Mozart surely composed principally for the piano, not harpsichord.


Yes, but just keep in mind that Mozart's piano was a far cry in power, in dynamic range, and in sustain from that of the modern piano. The early Viennese pianos built by Stein and which Mozart had praised in a letter to his father in 1777 did not really become " ... a more expressive, more responsive instrument ..." until the end of the 18th century, by which time Mozart had already died. It is more likely that most of the pianos at Mozart's disposal were "... rather awkward device[s] that needed to be played in a precise manner." [1] This suggests to me that they may have been more akin to clavichords than to what we know of as the piano.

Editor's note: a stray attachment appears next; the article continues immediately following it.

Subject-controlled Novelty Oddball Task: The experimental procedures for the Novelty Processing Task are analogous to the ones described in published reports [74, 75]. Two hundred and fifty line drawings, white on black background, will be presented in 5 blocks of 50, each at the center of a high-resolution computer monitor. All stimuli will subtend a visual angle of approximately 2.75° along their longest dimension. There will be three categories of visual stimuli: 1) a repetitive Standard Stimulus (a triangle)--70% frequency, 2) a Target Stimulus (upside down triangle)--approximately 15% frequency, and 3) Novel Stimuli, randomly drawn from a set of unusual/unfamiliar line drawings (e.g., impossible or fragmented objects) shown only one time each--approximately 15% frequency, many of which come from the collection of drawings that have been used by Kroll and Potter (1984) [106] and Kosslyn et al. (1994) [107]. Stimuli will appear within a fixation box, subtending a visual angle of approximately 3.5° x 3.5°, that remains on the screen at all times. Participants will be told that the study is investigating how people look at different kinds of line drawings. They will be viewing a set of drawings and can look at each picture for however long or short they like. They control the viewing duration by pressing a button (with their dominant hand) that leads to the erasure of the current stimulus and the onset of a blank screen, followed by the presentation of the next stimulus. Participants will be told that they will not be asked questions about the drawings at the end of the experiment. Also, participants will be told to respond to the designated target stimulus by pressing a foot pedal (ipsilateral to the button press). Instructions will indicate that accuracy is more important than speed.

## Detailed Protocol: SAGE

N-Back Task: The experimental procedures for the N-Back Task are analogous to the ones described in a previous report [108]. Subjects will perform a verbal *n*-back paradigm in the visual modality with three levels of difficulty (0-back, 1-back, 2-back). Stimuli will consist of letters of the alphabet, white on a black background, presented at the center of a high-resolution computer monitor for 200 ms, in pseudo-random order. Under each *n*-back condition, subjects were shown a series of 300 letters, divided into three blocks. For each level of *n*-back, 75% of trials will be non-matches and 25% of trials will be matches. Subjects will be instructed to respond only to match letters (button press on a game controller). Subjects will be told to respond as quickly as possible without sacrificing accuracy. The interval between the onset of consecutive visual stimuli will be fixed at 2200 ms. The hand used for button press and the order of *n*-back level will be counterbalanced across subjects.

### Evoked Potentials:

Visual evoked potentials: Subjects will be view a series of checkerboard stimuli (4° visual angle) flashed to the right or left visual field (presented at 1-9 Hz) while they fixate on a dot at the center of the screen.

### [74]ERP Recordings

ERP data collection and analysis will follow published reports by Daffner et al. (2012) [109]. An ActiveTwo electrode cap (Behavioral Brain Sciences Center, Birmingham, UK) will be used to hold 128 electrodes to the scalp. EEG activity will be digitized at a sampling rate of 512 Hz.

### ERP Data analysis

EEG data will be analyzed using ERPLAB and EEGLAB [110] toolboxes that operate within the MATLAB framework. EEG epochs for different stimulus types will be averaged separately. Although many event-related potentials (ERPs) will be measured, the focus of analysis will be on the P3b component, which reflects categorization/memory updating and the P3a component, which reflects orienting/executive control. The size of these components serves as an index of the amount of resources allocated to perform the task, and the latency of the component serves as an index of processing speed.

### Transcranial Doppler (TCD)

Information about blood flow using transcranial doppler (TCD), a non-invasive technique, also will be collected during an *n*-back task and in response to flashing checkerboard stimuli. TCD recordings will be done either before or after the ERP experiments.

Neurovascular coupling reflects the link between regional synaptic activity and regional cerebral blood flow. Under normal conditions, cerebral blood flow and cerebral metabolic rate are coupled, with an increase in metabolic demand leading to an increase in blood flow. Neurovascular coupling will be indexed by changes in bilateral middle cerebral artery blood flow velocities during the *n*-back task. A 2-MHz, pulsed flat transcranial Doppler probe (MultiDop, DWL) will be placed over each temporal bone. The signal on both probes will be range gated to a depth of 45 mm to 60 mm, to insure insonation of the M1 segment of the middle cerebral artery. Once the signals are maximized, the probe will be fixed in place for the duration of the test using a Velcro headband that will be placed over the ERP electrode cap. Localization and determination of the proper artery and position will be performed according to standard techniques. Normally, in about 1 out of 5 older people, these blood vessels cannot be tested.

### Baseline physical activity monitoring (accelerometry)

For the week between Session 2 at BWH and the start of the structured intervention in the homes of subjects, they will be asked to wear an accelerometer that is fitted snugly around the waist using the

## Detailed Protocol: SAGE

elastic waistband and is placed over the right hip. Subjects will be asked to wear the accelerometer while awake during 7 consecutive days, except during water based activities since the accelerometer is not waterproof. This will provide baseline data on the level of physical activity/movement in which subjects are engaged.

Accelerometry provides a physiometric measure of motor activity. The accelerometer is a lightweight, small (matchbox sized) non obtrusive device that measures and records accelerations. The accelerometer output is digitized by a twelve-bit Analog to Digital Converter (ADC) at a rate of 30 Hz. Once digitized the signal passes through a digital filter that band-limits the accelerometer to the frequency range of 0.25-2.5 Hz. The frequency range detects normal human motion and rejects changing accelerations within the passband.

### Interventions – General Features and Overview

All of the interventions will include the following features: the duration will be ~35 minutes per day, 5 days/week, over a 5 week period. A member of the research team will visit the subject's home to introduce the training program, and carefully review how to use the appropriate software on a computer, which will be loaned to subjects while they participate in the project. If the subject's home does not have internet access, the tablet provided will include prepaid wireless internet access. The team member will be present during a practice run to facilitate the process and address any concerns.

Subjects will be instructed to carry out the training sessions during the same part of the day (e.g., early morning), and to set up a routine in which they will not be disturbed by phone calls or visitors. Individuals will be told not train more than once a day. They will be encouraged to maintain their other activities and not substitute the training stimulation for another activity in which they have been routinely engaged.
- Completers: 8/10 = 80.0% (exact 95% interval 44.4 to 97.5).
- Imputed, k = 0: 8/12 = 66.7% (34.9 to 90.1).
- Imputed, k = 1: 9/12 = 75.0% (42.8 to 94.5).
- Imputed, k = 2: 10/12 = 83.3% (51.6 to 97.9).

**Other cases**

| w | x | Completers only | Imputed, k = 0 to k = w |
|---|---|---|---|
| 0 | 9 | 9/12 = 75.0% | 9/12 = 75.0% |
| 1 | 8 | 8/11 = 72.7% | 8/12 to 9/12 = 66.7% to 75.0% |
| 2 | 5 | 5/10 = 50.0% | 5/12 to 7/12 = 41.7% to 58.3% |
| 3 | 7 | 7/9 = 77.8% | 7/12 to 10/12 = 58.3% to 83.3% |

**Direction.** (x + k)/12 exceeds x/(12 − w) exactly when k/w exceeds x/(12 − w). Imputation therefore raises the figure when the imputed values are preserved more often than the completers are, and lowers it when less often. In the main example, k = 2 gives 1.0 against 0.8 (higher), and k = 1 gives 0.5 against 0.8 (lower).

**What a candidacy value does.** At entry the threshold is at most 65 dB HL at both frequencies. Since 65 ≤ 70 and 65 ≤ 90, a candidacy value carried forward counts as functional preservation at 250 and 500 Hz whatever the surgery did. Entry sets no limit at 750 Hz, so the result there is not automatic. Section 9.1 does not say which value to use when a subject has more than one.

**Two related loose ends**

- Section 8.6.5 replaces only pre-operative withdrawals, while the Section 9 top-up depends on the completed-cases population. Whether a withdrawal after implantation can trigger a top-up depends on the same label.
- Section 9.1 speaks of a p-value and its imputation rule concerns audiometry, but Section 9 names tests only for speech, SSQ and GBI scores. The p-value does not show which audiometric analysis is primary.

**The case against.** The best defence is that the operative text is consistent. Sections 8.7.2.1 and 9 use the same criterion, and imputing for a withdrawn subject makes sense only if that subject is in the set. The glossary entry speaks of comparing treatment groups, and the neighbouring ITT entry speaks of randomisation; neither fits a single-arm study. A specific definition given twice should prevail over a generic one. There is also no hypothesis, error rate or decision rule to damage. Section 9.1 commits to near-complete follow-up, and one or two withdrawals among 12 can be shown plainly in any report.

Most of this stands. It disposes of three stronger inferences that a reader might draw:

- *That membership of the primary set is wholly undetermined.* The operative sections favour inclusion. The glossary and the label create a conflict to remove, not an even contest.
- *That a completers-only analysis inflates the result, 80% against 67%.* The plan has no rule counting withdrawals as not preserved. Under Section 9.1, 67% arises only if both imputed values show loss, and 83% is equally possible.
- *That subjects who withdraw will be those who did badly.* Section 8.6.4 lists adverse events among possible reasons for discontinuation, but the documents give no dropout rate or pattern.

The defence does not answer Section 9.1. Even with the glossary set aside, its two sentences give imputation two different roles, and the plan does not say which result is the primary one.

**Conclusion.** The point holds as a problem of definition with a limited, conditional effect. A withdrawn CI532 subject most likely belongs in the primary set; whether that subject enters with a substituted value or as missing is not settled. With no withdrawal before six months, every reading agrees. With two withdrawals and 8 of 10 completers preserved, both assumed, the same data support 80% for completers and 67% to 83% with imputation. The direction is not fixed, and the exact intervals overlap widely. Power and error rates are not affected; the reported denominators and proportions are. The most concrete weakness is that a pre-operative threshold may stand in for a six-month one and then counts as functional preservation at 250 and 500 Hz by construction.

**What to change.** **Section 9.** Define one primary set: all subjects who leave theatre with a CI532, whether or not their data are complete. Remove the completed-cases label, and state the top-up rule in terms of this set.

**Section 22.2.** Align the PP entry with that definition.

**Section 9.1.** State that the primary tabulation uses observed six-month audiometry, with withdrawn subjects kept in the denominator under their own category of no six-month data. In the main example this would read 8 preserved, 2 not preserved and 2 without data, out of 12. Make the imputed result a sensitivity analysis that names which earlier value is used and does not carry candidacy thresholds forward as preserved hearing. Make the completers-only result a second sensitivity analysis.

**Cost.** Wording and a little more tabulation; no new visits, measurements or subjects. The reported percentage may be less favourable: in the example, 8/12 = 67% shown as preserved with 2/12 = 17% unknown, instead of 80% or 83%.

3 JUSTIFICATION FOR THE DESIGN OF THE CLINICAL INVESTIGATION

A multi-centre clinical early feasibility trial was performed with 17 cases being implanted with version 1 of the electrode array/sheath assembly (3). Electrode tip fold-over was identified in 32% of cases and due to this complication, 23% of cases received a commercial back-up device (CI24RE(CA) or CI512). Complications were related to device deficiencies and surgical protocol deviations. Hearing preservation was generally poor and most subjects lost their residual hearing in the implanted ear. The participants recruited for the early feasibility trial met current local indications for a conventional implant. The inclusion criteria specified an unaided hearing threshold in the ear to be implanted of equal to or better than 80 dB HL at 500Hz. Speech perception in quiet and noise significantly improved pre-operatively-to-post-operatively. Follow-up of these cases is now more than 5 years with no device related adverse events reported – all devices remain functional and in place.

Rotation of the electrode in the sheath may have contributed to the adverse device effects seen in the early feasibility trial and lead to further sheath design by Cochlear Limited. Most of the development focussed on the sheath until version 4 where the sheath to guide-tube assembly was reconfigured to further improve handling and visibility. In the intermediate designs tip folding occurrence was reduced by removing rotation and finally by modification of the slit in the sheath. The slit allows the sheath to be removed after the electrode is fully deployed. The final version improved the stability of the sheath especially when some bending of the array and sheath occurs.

[1] Crombie, David. The Piano. Miller Freeman Books, San Francisco, 1995. (p. 24)

Regards,


Bruce - You hit this dead on. The early fortepianos are very much like clavichords in tone. The only differences are that they have a couple of pedals to assist with the shading, and they are a bit louder.

John


Current works in progress:

Beethoven Sonata Op. 10 No. 2 in F, Haydn Sonata Hoboken XVI:41, Bach French Suite No. 5 in G BWV 816

Current instruments: Schimmel-Vogel 177T grand, Roland LX-17 digital, and John Lyon unfretted Saxon clavichord.
Re: Mozart/Haydn [Re: John Citron] #1185693
04/23/09 06:08 AM
04/23/09 06:08 AM
Joined: Apr 2009
Posts: 794
Toronto
jnod Offline OP
500 Post Club Member
jnod  Offline OP
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Joined: Apr 2009
Posts: 794
Toronto